10/28/2021 | Press release | Distributed by Public on 10/28/2021 06:06
HERNDON, Va., October 28, 2021 - What began as an initial deployment of next-generation cellular vehicle-to-everything (C-V2X) technologies has now yielded a wealth of insights to safety benefits in the real world for drivers, passengers, and vulnerable roadside workers. Together, Audi of America, American Tower, Commsignia, Qualcomm Technologies, Inc., Traffic Technology Services, the Virginia Department of Transportation, and Virginia Tech Transportation Institute (VTTI) were able to develop intuitive communications tools to alert drivers when they are entering work zones, including shifting traffic patterns, visibly and audibly notifying roadside workers when vehicles are close to a work zone, and building on Audi's existing Traffic Light Information with new red light violation warnings.
Stakeholders gained insights how to develop this pivotal technology and make it commercially viable and scalable for automakers, government agencies, and infrastructure providers as it nears production.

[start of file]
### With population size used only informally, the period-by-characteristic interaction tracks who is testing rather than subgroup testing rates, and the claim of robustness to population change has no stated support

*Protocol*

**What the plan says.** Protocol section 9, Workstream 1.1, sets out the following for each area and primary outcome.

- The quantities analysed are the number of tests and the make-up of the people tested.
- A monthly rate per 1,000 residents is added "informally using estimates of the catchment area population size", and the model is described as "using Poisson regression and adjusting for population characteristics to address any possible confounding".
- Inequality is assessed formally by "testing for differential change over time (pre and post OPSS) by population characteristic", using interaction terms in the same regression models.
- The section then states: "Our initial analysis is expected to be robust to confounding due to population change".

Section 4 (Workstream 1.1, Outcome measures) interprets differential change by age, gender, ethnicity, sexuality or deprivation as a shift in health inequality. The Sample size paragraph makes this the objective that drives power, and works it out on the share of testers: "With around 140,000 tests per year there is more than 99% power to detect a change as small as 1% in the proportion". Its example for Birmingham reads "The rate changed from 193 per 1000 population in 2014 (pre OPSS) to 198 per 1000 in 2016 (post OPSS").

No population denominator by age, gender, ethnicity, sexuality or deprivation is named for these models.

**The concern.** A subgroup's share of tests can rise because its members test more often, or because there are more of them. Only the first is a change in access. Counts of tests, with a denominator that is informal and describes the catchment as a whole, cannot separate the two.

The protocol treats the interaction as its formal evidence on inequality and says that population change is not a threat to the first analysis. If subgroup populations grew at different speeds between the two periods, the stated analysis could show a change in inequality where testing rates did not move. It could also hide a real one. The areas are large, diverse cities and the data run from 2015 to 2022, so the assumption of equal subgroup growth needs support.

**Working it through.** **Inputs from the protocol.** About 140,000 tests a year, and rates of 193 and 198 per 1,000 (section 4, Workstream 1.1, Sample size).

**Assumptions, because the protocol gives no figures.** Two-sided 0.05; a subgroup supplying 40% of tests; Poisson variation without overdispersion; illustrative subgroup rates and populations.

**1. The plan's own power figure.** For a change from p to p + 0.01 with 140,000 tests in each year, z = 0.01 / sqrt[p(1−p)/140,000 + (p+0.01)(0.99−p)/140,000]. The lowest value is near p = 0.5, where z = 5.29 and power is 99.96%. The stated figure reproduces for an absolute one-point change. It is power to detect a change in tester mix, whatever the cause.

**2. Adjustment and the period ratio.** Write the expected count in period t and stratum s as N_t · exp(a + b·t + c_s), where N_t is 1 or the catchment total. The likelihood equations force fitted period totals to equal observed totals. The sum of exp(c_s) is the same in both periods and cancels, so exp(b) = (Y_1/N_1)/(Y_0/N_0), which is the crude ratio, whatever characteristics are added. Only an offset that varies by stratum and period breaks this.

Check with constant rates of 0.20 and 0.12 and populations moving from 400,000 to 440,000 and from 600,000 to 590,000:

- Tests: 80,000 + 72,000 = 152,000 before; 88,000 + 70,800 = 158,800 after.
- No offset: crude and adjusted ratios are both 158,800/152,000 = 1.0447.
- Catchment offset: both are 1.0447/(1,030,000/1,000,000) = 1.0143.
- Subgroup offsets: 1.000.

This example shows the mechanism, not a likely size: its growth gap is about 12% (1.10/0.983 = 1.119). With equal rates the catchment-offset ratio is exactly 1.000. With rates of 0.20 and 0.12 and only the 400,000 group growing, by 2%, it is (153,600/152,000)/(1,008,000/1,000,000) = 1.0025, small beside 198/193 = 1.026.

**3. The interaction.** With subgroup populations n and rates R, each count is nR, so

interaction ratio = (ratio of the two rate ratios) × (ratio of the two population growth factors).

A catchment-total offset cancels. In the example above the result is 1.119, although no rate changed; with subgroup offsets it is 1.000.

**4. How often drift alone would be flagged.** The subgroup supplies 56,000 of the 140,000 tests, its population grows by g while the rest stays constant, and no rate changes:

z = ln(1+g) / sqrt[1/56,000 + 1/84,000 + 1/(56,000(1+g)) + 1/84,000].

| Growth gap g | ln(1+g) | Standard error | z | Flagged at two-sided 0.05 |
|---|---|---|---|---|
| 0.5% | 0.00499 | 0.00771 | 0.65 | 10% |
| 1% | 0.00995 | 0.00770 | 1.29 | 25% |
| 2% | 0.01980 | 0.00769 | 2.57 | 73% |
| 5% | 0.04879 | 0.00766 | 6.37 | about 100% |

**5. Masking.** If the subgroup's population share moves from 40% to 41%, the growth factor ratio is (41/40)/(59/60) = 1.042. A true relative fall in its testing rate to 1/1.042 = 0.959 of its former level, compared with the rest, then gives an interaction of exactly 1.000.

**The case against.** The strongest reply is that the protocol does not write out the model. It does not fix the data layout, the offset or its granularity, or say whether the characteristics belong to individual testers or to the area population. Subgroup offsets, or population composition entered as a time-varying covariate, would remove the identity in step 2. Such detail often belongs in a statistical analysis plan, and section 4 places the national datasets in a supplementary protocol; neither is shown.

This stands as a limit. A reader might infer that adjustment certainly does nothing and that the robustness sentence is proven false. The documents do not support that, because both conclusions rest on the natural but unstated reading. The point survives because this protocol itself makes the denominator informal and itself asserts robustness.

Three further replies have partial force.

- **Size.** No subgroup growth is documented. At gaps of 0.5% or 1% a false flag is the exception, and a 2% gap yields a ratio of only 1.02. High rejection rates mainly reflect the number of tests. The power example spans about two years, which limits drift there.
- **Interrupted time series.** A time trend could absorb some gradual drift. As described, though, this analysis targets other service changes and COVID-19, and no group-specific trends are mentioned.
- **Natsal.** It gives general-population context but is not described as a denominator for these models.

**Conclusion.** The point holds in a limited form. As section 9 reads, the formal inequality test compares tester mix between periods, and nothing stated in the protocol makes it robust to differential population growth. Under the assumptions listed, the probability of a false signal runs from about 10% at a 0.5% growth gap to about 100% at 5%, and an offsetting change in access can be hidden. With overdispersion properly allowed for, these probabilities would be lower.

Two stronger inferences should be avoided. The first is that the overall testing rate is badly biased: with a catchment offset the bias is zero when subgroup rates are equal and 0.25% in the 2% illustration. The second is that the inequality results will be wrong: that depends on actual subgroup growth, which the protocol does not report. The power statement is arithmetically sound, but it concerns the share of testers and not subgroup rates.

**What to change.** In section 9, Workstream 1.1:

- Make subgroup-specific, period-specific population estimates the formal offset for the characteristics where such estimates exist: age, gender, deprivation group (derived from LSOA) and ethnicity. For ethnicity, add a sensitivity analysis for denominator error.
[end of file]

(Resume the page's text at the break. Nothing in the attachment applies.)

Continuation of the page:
Audi anticipates C-V2X will help vehicles communicate with traffic signals and road signs, opening a world of truly automated vehicles that augment their cameras and sensors with cellular frequencies as well and no longer relying solely on visible vehicles and road markings to help drivers move safely down the road. The development of C-V2X accelerates these potential applications.
Now is the time
The ability to realize the potential safety benefits of C-V2X technology became possible following a U.S. Federal Communications Commission (FCC) ruling reached in November 2020 and published in May 2021. In its decision, the FCC agreed to allocate a portion of the 5.9 GHz cellular band for C-V2X applications for the first time. The decision allowed another mode of communications for the exchange of standardized communications between vehicles and between vehicles and infrastructure.